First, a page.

The U.S. Department of Justice (DOJ) recently announced a “landmark” consent decree with the Law School Admission Council (LSAC) to resolve allegations of “widespread and systemic” violations of the Americans with Disabilities Act (ADA). The allegations arose in a discrimination lawsuit filed by individuals with disabilities who sought testing accommodations for the Law School Admission Test (LSAT). LSAC will pay more than $7 million in penalties and damages to thousands of individuals who applied for such accommodations on or after January 1, 2009, and a nationwide compensation fund will be established. In light of this development, higher education institutions may wish to reexamine their accommodations evaluation processes and ADA practices.
Under the consent decree, LSAC has agreed to end the practice of flagging the LSAT scores of individuals who receive the accommodation of extended testing time, which disclosed to law schools that students had received the accommodation. It also will lower the threshold for receiving accommodations by automatically granting accommodations for the LSAT that individuals can show they previously received on other standardized tests, such as the SAT or ACT.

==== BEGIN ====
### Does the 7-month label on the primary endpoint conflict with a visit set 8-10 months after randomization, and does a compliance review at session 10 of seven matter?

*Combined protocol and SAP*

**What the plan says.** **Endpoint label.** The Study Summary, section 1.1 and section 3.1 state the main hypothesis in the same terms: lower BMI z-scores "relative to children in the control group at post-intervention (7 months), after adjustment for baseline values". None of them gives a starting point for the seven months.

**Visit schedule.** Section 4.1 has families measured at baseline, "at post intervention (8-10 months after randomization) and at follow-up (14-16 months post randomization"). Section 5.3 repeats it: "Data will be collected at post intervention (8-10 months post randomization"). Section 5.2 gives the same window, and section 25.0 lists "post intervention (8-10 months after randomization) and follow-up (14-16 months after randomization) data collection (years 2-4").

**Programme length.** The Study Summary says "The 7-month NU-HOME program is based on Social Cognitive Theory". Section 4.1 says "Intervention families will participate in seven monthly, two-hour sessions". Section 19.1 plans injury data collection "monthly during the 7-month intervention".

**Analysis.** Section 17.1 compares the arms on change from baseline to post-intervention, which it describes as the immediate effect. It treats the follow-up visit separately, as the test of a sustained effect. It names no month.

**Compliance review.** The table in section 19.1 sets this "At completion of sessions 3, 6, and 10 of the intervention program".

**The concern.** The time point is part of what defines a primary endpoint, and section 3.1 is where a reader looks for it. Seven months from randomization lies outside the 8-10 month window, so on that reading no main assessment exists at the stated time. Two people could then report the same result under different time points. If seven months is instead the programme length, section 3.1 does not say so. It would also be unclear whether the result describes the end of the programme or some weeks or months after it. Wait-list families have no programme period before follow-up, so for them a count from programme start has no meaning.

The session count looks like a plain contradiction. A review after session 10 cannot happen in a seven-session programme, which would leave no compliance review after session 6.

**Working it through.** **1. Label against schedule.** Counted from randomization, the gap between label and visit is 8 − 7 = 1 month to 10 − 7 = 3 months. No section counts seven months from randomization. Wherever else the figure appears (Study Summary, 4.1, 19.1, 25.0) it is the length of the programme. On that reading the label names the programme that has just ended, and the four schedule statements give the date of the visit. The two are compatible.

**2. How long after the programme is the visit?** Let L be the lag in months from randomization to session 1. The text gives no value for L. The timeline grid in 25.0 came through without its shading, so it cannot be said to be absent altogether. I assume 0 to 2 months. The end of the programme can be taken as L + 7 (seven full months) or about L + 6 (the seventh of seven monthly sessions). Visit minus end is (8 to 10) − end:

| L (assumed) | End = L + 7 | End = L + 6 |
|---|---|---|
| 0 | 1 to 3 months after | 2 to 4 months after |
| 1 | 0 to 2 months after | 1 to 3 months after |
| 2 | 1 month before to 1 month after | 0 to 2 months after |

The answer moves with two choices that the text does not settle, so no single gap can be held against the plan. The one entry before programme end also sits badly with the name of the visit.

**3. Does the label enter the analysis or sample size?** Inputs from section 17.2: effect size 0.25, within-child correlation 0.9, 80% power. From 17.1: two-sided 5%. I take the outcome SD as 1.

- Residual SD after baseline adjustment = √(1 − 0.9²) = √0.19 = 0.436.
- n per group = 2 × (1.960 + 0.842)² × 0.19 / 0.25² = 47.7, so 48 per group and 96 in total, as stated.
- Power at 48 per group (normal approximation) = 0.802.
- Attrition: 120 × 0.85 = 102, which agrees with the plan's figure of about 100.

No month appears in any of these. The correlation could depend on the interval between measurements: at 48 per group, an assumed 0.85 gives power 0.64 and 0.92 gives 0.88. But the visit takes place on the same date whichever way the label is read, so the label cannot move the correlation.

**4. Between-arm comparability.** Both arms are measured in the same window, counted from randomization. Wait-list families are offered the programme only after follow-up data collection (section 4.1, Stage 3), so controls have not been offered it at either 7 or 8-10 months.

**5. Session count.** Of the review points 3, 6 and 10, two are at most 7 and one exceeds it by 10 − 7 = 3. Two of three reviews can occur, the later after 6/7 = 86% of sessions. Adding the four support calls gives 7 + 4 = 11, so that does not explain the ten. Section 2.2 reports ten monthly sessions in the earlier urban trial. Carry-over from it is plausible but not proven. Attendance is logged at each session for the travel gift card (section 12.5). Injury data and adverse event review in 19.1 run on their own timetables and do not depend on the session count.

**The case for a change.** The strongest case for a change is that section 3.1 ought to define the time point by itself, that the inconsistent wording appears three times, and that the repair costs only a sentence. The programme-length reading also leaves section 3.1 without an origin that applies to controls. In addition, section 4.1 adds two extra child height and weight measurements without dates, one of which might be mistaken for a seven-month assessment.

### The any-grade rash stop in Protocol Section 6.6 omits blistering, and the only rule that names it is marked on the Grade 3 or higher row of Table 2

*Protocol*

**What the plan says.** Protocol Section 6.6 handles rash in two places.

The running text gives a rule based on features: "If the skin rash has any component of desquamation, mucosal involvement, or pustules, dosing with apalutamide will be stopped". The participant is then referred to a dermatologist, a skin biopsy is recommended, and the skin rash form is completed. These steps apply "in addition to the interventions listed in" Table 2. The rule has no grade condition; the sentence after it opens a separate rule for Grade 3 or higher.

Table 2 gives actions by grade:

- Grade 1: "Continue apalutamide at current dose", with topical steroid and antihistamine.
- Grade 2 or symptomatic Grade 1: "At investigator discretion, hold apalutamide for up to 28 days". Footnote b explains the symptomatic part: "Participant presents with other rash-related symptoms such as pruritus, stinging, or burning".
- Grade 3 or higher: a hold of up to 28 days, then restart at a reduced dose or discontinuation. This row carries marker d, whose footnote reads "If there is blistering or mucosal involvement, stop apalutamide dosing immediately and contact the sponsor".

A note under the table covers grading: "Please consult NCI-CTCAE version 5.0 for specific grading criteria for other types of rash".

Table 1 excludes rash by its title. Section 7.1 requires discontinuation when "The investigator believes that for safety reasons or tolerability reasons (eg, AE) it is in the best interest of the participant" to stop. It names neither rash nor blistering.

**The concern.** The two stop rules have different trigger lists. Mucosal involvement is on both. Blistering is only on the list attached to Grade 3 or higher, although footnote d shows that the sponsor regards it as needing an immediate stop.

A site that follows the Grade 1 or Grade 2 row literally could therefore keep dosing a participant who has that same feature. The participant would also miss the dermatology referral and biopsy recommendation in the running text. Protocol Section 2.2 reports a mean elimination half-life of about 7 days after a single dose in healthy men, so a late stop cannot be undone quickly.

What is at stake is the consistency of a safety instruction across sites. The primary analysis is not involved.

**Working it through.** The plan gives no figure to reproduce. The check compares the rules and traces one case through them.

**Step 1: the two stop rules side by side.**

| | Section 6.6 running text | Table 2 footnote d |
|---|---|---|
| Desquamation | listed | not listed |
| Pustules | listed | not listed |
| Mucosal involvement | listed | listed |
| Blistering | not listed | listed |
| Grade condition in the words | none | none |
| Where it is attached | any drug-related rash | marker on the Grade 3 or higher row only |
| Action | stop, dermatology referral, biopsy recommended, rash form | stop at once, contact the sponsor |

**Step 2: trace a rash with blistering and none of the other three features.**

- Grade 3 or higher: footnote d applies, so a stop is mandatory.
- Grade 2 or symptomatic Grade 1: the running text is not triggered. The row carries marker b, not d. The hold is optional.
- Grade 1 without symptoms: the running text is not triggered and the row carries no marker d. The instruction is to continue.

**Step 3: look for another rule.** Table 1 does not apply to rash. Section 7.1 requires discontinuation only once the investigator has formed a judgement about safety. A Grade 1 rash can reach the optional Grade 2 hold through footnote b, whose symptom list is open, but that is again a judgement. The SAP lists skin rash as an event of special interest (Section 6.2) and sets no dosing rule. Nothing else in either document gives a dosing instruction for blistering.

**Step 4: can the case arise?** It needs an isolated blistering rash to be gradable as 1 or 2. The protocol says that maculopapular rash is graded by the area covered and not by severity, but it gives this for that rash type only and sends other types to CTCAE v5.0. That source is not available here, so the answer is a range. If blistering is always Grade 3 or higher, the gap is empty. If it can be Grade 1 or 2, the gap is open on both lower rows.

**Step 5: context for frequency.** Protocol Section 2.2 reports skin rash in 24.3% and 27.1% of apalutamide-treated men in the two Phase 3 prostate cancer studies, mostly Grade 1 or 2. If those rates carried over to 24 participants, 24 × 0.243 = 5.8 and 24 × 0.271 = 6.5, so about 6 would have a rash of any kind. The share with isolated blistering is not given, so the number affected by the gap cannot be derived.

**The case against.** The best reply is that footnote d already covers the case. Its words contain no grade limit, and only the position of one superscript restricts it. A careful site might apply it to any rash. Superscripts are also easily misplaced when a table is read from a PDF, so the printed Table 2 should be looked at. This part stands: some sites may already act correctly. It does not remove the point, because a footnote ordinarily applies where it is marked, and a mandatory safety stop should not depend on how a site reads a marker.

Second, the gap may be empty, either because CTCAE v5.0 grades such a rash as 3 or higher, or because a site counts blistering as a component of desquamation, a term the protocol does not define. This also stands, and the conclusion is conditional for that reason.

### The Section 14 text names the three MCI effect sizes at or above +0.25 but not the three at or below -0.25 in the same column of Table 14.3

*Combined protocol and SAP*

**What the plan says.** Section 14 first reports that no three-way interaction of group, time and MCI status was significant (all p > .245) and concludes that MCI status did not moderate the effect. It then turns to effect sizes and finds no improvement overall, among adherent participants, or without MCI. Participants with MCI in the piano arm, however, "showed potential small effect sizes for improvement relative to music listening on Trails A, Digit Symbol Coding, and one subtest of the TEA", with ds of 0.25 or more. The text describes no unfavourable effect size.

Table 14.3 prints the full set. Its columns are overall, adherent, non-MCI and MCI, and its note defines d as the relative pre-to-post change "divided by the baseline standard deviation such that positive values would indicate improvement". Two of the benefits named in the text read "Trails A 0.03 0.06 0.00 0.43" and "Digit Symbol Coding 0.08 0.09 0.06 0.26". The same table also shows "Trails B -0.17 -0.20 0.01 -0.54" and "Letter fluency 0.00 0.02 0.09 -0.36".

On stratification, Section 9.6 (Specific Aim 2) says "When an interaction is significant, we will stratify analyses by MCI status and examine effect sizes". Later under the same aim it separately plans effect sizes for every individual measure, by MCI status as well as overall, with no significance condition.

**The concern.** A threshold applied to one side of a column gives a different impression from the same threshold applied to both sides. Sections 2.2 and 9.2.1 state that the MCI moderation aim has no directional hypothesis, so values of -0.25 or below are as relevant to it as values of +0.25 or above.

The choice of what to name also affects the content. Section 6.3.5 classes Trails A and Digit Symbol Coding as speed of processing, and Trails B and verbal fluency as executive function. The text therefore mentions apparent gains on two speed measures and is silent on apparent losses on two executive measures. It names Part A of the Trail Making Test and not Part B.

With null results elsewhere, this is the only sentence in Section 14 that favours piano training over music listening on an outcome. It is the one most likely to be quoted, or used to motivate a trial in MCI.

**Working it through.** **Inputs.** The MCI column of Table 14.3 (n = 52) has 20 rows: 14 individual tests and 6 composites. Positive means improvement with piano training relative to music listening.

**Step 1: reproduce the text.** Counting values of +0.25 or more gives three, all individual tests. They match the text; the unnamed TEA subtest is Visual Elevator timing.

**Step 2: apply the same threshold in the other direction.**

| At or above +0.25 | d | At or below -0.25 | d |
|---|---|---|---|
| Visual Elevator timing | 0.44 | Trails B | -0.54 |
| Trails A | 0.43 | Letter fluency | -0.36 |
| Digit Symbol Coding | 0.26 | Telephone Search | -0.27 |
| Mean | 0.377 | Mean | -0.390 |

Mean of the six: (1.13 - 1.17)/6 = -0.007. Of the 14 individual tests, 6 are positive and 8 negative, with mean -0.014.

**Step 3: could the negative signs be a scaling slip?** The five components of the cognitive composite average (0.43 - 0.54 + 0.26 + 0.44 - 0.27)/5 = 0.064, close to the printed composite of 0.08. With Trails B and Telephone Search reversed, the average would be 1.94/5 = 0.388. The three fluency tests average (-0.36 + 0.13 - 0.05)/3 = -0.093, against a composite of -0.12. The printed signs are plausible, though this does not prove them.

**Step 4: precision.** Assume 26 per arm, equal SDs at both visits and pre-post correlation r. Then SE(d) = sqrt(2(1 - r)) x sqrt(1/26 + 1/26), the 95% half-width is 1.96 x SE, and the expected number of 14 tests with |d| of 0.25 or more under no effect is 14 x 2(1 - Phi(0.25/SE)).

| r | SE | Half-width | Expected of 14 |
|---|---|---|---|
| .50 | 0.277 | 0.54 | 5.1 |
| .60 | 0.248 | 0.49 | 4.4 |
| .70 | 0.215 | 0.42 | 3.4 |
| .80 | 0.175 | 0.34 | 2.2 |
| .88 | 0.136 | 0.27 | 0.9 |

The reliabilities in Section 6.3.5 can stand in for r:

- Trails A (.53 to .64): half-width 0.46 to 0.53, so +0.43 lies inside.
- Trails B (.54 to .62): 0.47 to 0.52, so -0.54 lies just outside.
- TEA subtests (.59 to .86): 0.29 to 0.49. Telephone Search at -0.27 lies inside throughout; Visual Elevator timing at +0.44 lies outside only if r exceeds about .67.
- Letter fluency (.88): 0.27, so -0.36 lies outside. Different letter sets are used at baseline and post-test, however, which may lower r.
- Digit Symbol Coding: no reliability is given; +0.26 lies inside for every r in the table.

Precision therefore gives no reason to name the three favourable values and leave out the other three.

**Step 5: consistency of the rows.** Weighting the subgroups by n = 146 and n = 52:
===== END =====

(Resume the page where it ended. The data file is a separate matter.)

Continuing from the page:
The government intervened in a case under Title III of the ADA, DFEH v. LSAC Inc., which was brought on behalf of test takers in California who requested testing accommodations. The suit challenged LSAC’s practices regarding denial of testing accommodation requests, as well as the practice of flagging LSAT scores of individuals who received extended testing time. Yesterday, the DOJ filed a joint motion to enter the proposed consent decree, which must be approved by the U.S. District Court for the Northern District of California. The consent decree also requires the LSAC to review its practices for reviewing and evaluating requests for accommodations, in consultation with a panel of experts.